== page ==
P/O James Lockhart was commissioned in the R.A.F in the November of 1939 and was posted to No 85 Squadron on the 24th of May 1940. He was slightly wounded on the 24th of August 1940 by the Dover A.A. He moved to No 213 Squadron at Tangmere on the 16th of September 1940 where he became its commander from November 1941 to January 1942. He then moved to No 258 Squadron and on the 5th of April 1942 was killed at the age of 26. He is buried in Kannette Cemetery at Columbo, Sri Lanka.
Sgt. Leonard ‘Joey’ Jowitt joined the R.A.F. at 16 as an aircraft apprentice. He served in India and on his return in 1937 trained as a fighter pilot. He then joined No 85 Squadron and was flying patrol on the 12th of July 1940 in his Hurricane I (P2557). He crashed into the sea off Felixstowe at 08:50 after attacking a Heinkel He 111 of II Gruppe of KG 53 and was killed. His body was never recovered.
On 12th July 1940 – in the early phase of the Battle of Britain – Leonard Jowitt of 85 Squadron, Royal Air Force took off in his Hawker Hurricane from Martlesham Heath on a mission to protect a convoy in the North Sea. He was shot down by fire from a Heinkel 111, and crashed into the sea off Felixstowe. Leonard is commemorated on the Runnymede Memorial and in the Roll of Honour in Westminster.
Sgt. Earnest ‘Reggie’ Webster was born in 1917 and joined the R.A.F. in September 1939. He was posted to No 85 Squadron in Hurricane’s at Debden on the 24th of May 1940. He was later promoted to Flying Officer and served with the R.A.F. until 1947.
Flt Lt ‘Monty’ Bieber , MO
Quote from page #100 ‘Eagle Day’ by Richard Collier???.
‘At Wallops’ forward base , Warmwell, the canny station doctor , Flight Lieutenant Monty Bieber , was forever fixing up ‘harmless’ pink drinks to quieten morning-after stomachs-in reality , near-neat alcohol which kept the pilots grounded for safety’s sake.In fact Dad used to knock out those guys who had had so many operations that they literally could not sleep and were dead on their feet. (D.B.)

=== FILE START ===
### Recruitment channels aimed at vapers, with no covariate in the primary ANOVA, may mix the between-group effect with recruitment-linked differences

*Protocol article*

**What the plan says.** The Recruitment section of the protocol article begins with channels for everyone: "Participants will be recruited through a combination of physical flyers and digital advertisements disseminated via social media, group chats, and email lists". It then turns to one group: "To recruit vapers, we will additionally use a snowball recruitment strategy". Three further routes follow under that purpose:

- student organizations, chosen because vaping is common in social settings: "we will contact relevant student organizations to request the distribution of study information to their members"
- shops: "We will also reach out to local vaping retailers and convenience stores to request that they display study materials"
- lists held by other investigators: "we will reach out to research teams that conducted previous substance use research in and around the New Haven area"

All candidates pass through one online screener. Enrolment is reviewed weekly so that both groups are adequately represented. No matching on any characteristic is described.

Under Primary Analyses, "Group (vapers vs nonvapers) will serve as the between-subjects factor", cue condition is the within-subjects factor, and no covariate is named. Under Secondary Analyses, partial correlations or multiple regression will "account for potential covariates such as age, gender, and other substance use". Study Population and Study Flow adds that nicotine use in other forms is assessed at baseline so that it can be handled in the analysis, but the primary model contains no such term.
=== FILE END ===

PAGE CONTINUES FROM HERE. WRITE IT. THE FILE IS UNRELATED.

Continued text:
(Earlier at Debden & Castle Camp, the boss was Sq Ldr Peter Townsend. Other friends of the ‘old man’ were Sammy Allard , Roland ‘dimmy’ Beaumont (P1 lightening & TSR2 test pilot, ex hurricanes ) & Bob Stanford Tuck.)
Sqn Leader Gus Gowers DFC
By 1st November the squadron had moved again to Lille Seclin, but sections were detached to Le Touquet and St Inglevert to maintain patrols over the Channel. During one such patrol over the Boulogne area, while pursuing a Messershmitt over the Channel, Gowers reported that his oxygen supply had cut out. This fault was fortuitous as he had conveniently crossed the Essex coast and landed at Bradwell on Sea.
During the winter of 1939 the RAF squadrons endured atrocious weather: after heavy autumn rains first the countryside was flooded, and then in the New Year the grass track airfields were blanketed by snow and the ground froze.
The Imperial War Museum holds a photograph of Gus Gowers which says “An Essex fighter pilot, Squadron Leader A.V Gowers DFC joined the RAF in 1937 and went to France in the first week of the war. he bagged his first hun over Tournay during the invasion of the Low Countries”.
Sqn Ldr Peter Townsend (centre), Sammy Allard (far left) on returning to the Squadron at Church Fenton in 1940.
Joe holding the sutton harness for Peter Townsend in his night fighter at Debden.
Sqd Leaders Townsend, Oliver, Raphael and Cunningham
Taken in 1941, Hemmingway, Howitt, Marshall, Townsend and Carnaby whose holding the propellor blade, with the 85 Squadron mascot, Kim. This original picture was donated.
L1639 and L1644 of 85 Squadron before the battle.
This Hurricane is a much earlier version than L1639 as you can see by the slightly different undercarriage fairing and also no anti-spin fin underneath.
This is L1639 in flight